Terrorism in Central Asia: Will Al-Qaeda take control over Uzbek terror movement?


LONDON (TCA) — With the recent death of its last strongman, the oldest and most threatening terrorist organization of Central Asia, the Uzbek-dominated IMU, has disappeared – or may be not? From recent events it is easy to observe that Al-Qaeda is absorbing the global jihad conglomerate into its own ranks. This includes Daesh, apparently considered too exposed to be of further use, and of course the Taliban, making the danger toward Central Asia all the more acute.

Most feared terrorist group

It seems that the so-called Islamic Movement of Uzbekistan (IMU) has ceased to exist as such over last winter. Its leader “emir” Usman Ghazi was reported killed in the province of Zabul in the central-south of Afghanistan bordering Pakistan in December last year, months after he had announced his loyalty to Al-Baghdadi, the “caliph” of Daesh, also known as the Islamic State, following the latter’s deadly terror attacks in Paris. Into the new year, however, Ghazi shifted sides again, abandoning Daesh in favour of Al-Qaeda, the group of the late Osama bin-Laden responsible for the September 11, 2001 attacks on New York and Washington. Al-Ghazi had taken on the IMU’s leadership in early August 2012 and his death put an end to his terrorist attacks.

From Al-Qaeda to Daesh – and back

According to a recent article posted by the Jamestown Foundation, Al-Ghazi’s second shift came along with a massive shift in which most if IMU’s “fighters” in Syria, who had been placed under the command of Daesh which had recruited most of them in Uzbekistan, defected to Al-Qaeda’s Syrian command known as Al-Nusra.

The IMU’s history goes back to the days of the Soviet invasion into Afghanistan, when an Uzbek paratrooper named Jumaboi Khojayev, later to be known as Juma Namangani, returned to his home in the town of Namangan in the Uzbek part of the Fergana Valley, where he got acquainted with a local muezzin and self-proclaimed “theologist” called Tahir Yuldashev. Together, they founded a movement called Adolat, meaning “Justice” in 1991, coinciding with the break-up of the USSR and Uzbekistan’s subsequent independence. From the late 1990s on, Yuldashev was a member of the so-called supreme council of Al-Qaeda, maintaining close relations with the Bin-Laden family – a position he was to hold until his death.

Tajikistan and Kyrgyzstan – a foiled safe terror haven

During the civil war from 1992 till 1997, the IMU operated from a base in Tajikistan under the protection of “Islamic” insurgents and the local branch of the Taliban. After the war, which coincided with the rise to power of the Taliban in Afghanistan, the movement sought a new home base in the province of Batken in the extreme southwest of Kyrgyzstan.  In 1999, shortly after the entry of Al-Ghazi, IMU claimed a number of bomb explosions in Tashkent. The following year, a series of bomb attacks occurred in the southeastern Uzbek province of Surkhandarya which borders both Tajikistan and Afghanistan as well as the kidnapping of a team of American mountaineers in Batken. Attempts to clear the province from IMU units by the Kyrgyz army took several years, resulting in the deaths of at least 49 Kyrgyz military. Ever since, the province has been believed to be free of terrorist camps even though the area still serves as a hub to smuggle recruits for terrorist groups through Tajikistan into Afghanistan, and from there across Pakistan to the Middle-East.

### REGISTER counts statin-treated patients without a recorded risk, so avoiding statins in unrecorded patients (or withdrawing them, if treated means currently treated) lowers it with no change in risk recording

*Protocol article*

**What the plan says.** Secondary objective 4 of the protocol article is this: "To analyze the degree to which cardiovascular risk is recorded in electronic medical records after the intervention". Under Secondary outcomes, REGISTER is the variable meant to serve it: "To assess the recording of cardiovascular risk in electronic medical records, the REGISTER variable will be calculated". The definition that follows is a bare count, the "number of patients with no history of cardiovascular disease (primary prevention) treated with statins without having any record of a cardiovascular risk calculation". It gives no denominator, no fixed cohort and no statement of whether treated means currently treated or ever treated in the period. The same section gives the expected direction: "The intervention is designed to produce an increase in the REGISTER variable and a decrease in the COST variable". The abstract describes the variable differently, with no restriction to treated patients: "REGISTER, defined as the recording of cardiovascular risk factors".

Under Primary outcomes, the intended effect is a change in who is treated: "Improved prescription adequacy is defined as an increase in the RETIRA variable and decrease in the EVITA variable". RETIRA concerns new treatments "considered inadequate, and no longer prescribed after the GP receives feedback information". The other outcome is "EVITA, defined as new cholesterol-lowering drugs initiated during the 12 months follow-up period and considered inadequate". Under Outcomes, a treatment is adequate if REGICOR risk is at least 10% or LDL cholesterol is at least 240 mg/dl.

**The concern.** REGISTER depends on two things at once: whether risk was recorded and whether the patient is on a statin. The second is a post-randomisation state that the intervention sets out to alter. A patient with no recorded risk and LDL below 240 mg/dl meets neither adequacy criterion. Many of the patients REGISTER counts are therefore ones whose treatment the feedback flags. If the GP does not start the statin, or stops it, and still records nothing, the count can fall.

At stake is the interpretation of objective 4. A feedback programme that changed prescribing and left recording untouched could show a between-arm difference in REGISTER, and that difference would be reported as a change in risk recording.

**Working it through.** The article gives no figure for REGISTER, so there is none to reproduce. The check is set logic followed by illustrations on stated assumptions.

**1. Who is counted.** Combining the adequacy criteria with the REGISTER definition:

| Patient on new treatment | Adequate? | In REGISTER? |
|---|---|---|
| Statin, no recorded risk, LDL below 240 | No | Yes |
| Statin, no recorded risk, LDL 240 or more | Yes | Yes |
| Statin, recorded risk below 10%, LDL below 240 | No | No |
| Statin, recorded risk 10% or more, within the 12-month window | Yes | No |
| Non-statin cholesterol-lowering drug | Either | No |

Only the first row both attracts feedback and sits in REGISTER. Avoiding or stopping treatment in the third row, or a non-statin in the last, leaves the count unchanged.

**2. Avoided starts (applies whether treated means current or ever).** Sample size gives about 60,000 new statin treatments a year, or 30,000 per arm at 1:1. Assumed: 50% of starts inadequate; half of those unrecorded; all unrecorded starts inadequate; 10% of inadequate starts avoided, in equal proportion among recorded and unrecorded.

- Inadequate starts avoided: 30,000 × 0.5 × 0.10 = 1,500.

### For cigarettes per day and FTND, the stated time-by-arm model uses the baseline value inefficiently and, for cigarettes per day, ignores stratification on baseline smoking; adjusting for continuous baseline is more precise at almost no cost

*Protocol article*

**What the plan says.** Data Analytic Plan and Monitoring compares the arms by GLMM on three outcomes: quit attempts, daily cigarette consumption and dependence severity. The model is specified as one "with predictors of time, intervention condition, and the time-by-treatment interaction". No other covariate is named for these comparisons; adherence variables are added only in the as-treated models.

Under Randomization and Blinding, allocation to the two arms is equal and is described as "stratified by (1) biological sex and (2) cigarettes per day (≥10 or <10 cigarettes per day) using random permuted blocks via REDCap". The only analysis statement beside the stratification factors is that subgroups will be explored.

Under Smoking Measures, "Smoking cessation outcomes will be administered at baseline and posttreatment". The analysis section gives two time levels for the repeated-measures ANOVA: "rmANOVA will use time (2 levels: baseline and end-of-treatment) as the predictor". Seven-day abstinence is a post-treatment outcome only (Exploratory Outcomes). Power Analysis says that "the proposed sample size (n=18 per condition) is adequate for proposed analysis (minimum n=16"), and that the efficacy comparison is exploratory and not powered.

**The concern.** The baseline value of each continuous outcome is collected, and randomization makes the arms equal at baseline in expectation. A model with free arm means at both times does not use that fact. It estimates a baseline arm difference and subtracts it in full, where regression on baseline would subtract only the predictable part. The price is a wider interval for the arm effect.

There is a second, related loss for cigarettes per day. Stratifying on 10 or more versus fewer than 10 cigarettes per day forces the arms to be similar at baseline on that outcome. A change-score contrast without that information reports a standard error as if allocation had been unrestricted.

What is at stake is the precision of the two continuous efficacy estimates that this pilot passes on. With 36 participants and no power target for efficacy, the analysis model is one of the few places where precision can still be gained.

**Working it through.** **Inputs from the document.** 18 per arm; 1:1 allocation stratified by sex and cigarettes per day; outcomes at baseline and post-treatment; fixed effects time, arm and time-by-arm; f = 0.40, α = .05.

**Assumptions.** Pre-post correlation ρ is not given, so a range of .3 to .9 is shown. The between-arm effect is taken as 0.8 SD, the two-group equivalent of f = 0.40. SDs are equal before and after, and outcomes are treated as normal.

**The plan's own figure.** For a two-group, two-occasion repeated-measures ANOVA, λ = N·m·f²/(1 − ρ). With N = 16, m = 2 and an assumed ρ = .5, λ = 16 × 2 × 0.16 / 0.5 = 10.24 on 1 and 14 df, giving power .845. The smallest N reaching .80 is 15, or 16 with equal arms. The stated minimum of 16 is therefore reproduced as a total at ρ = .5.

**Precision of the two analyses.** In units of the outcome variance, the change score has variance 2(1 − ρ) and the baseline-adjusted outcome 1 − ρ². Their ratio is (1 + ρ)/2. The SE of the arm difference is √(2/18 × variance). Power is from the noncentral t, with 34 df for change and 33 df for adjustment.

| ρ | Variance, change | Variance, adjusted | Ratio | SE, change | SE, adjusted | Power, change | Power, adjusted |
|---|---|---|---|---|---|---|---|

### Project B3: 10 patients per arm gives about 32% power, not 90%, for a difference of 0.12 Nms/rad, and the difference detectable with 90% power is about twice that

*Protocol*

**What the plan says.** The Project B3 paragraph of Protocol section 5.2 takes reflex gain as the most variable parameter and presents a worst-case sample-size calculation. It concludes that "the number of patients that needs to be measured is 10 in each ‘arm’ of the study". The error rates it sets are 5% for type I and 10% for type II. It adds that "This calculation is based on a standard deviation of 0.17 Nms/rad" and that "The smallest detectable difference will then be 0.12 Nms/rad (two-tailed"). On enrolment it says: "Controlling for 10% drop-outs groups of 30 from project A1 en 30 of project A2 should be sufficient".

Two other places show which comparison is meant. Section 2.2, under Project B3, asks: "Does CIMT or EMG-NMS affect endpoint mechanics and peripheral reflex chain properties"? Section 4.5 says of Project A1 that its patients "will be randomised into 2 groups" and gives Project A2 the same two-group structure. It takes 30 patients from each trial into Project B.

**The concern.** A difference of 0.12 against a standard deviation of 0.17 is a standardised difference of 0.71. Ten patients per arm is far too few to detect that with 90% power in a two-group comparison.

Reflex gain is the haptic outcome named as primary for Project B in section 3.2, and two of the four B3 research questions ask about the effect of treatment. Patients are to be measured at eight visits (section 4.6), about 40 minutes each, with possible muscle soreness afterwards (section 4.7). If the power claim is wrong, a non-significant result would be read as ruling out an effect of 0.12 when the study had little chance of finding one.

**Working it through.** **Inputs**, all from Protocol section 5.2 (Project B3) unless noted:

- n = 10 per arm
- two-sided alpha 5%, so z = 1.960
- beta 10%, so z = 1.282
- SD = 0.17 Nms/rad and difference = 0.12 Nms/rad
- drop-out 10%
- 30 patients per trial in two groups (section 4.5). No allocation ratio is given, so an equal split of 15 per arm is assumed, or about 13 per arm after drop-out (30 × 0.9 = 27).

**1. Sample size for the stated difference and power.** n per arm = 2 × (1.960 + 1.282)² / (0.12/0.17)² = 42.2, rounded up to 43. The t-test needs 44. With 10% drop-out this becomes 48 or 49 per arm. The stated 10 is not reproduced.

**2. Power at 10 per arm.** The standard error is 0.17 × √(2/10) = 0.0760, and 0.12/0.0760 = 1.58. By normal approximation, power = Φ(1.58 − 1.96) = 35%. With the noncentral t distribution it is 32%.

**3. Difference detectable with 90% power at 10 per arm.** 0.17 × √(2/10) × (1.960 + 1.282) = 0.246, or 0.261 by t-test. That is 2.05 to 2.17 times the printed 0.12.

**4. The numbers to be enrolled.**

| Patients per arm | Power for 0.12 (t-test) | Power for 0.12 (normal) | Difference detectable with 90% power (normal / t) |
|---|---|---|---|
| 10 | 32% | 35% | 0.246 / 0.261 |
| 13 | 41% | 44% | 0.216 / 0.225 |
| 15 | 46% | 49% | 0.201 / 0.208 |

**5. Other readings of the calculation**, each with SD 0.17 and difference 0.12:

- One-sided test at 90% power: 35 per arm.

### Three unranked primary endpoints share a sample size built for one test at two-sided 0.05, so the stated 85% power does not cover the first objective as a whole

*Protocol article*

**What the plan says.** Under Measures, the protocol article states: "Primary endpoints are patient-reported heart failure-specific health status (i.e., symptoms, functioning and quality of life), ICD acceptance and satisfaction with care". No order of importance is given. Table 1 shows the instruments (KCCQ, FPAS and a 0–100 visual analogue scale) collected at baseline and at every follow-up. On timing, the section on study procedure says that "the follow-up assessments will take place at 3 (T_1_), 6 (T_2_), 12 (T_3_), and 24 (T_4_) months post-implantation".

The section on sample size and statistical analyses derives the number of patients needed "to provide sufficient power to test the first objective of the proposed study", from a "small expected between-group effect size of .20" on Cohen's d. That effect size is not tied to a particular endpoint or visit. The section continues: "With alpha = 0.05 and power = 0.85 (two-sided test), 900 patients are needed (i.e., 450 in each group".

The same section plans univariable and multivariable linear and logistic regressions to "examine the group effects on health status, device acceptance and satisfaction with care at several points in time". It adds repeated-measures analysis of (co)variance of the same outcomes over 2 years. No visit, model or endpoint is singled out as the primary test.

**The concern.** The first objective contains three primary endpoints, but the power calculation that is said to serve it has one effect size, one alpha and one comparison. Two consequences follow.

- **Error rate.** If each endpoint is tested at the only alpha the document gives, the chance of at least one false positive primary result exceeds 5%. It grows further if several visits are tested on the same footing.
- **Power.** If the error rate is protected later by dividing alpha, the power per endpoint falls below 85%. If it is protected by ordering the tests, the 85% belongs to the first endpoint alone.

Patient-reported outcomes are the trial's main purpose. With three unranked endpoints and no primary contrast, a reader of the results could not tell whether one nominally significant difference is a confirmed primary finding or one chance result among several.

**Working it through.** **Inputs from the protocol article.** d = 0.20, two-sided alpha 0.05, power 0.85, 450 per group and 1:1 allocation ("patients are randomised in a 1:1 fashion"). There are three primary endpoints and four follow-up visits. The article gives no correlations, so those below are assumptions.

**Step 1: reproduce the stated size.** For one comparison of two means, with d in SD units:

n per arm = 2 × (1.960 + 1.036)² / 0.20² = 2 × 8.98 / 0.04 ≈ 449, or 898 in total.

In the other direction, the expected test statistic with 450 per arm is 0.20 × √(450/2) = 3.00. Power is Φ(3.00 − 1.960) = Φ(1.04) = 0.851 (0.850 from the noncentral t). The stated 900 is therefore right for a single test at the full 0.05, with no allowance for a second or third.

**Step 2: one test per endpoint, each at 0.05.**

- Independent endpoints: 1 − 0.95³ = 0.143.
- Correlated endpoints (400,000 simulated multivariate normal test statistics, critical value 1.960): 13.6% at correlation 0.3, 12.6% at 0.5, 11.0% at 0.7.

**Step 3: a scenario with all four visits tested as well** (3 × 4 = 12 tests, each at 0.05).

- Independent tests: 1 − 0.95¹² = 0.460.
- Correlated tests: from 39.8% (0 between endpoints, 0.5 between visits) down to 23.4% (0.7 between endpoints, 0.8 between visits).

‘Deeper and more current networks’

A recent report by the Central Asia and Caucasus Institute read: “While some of the first Central Asian militant recruits in Syria claimed to be from the IMU, by 2014 new Uzbek-led militant groups had emerged, such as Katibat Tawhid wal Jihod (KTJ) and Imam Buhari Brigade (IBB). Both of them carried out attacks in Syria with the al-Qaeda affiliate in Syria, Jabhat al-Nusra, and pledged allegiance to al-Qaeda and the Taliban. Other Uzbeks, however, joined ISIS. The Uzbeks in KTJ and IBB frequently also fought with the Uighur-led Turkistan Islamic Party (TIP). […] Around 80 per cent of the approximately 3,000 Central Asians in Syria are in the KTJ, IBB or other al-Qaeda-aligned groups.”

Changing coats and labels

This, even with some reservations, makes at least one thing clear. If Daesh is under pressure and Al-Qaeda, now reborn and stronger in terms of allegiances with likeminded groupings, is keen on taking its place, recent developments explain indeed a lot. In Syria, it clarifies the growing involvement of Al-Nusra in attacks on the ground against the Syrian community and its army. In Afghanistan, it sheds light on the (apparently) dwindling presence of Daesh especially in the northeast of the country.

Siding with winners

As for the Taliban, the rise of Haqqani and consorts only means that they are keen on siding with winners, in this case Al-Qaeda. For Central Asia, it means further integration of Uzbek terrorists with their Near-East protectors and the latter’s Taliban cohorts, and thereby a more dangerous situation than ever before since the power they can use to enter one or more Central Asia republics in the area will be far less disputed, and thereby far more shattering, than up till now.